Feste disguises himself as Sir Topas, a priest, to take revenge on Malvolio during his visit to ‘prison’. He pretends to believe he’s crazy to punish him but eventually takes pity and gives him a chance to explain himself to Olivia. Feste recognized they had their revenge, it was time to stop unlike Sir Toby who thought “we may carry it thus, for our pleasure and his penance” and only ended the ‘joke’ to keep his position in the household.

Sir Andrew thinks of himself as an educated gentleman worthy of marrying Olivia. Sir Toby exploits this for amusement and robs him of money. Shakespeare includes this in the play to warn spectators that not everyone has your best intentions at heart and to be careful who you make friends with. In conclusion, tricks and disguises are vital to the plot, creating confusion serving as entertainment for the audience but also as a lesson to be careful: not everything is as it seems.

The changes of clothing in the play serve as visual metaphors for transformation. Viola’s decision to cross-dress not only initiates the plot but also underscores the fluidity of identity. Her male attire allows her to explore facets of her personality otherwise suppressed as a woman, and the change in clothing symbolizes the shedding of societal expectations. Likewise, Malvolio’s shift from his normal attire to the ridiculous yellow stockings and cross-gartered fashion accentuates his metamorphosis from a rigid steward to a delusional lover. The alterations in clothing serve as outward reflections of inner shifts, adding depth and nuance to the characters’ development.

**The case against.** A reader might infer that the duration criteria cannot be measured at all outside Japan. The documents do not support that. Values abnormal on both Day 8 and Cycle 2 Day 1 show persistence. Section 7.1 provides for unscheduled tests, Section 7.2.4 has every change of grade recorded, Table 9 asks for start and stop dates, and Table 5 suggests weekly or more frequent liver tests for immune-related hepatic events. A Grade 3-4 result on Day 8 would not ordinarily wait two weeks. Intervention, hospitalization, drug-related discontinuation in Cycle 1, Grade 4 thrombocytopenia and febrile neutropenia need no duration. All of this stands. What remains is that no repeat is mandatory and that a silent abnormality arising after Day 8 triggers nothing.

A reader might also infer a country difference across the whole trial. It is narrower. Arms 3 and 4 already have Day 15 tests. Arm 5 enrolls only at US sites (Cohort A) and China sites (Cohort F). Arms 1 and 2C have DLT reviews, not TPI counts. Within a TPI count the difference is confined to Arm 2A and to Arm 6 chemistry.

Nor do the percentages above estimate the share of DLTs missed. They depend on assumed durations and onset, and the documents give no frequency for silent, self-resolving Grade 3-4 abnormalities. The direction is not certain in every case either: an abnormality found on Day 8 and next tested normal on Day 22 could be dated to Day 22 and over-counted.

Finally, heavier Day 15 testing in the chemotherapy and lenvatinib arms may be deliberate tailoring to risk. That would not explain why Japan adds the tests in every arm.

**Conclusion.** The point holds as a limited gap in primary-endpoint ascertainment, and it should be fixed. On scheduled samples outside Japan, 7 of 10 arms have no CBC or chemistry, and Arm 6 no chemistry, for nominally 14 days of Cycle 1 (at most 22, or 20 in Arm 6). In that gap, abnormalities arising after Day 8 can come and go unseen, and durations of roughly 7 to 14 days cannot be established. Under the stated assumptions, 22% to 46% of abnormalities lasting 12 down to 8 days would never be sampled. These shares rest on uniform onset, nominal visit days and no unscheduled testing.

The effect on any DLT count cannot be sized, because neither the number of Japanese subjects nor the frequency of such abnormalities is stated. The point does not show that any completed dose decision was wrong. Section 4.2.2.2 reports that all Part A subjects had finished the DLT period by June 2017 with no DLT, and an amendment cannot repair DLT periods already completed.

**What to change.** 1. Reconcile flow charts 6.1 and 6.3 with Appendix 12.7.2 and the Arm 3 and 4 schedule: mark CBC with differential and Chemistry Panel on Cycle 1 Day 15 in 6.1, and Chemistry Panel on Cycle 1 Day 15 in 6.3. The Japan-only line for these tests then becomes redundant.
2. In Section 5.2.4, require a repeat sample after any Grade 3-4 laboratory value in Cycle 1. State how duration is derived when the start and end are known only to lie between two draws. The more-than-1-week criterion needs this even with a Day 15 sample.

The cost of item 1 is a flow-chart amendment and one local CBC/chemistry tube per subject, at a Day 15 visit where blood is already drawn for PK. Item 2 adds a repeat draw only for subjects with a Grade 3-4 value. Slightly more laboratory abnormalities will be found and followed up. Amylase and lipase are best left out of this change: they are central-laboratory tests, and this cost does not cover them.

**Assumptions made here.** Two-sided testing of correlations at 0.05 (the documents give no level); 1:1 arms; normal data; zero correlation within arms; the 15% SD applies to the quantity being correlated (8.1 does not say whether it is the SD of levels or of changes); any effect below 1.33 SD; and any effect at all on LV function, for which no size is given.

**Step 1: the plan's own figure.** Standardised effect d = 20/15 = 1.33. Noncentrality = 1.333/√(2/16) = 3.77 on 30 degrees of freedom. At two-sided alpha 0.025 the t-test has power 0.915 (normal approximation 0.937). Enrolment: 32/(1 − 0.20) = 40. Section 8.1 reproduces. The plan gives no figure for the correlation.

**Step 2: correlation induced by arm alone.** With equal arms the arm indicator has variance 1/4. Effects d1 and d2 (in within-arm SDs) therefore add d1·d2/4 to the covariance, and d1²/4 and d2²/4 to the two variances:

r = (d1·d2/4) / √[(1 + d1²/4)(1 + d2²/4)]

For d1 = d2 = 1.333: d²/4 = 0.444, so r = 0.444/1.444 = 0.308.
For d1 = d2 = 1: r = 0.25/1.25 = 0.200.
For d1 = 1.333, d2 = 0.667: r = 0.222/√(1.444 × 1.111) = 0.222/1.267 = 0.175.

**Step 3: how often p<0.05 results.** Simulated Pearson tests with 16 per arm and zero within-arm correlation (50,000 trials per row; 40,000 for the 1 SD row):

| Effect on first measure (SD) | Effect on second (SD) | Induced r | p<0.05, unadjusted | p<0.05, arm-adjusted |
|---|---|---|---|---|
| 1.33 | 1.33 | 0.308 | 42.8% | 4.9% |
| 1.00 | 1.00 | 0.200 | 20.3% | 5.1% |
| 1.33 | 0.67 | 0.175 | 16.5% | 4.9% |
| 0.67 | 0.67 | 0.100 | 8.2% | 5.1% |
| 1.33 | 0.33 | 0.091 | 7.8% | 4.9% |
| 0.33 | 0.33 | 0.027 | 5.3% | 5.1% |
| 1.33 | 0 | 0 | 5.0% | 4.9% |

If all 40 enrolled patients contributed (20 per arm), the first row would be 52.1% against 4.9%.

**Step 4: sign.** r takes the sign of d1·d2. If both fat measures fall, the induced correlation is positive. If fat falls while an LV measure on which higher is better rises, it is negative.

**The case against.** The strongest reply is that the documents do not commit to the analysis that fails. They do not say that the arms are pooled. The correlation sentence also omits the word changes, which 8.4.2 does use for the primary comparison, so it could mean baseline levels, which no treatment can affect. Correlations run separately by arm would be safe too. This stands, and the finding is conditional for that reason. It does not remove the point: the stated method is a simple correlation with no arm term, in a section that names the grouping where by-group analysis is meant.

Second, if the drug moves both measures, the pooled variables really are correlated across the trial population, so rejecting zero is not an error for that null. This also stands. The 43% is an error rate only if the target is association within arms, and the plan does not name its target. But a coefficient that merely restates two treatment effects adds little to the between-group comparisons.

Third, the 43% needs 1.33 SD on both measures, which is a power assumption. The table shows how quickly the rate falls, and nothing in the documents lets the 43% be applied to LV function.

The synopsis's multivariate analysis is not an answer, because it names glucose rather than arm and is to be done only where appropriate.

Disguises and changes of clothing also amplify the comedic elements of the play. The audience’s awareness of the disguises, coupled with the characters’ obliviousness, creates dramatic irony that leads to humorous situations. The interactions between Cesario and Olivia, who falls in love with Cesario while unaware of his true identity, are ripe with comedic tension. The use of disguises allows for moments of farce, slapstick humor, and witty wordplay that Shakespeare excels in, making “Twelfth Night” a delightful blend of laughter and insight.

Yet beneath the laughter lies a layer of reflection on the complexities of human nature. The disguises and changes of clothing serve as a lens through which Shakespeare explores the mutable nature of identity and the malleability of perception. They raise questions about the authenticity of love and attraction—is it the person or the appearance that draws one’s heart? Additionally, the play toys with the idea that appearances can be deceiving, emphasizing that true understanding often lies beneath the surface.

In conclusion, disguises and changes of clothing are pivotal to the narrative fabric of “Twelfth Night.” They create a labyrinth of deception that drives the comedic misunderstandings and complex relationships within the play. Shakespeare employs these devices not only for their comedic potential but also to delve into the multifaceted nature of identity, perception, and the transformative power of love. As the characters navigate their tangled web of disguises, Shakespeare invites the audience to contemplate the intricacies of human desire, the arbitrary nature of societal norms, and the eternal dance between appearance and reality.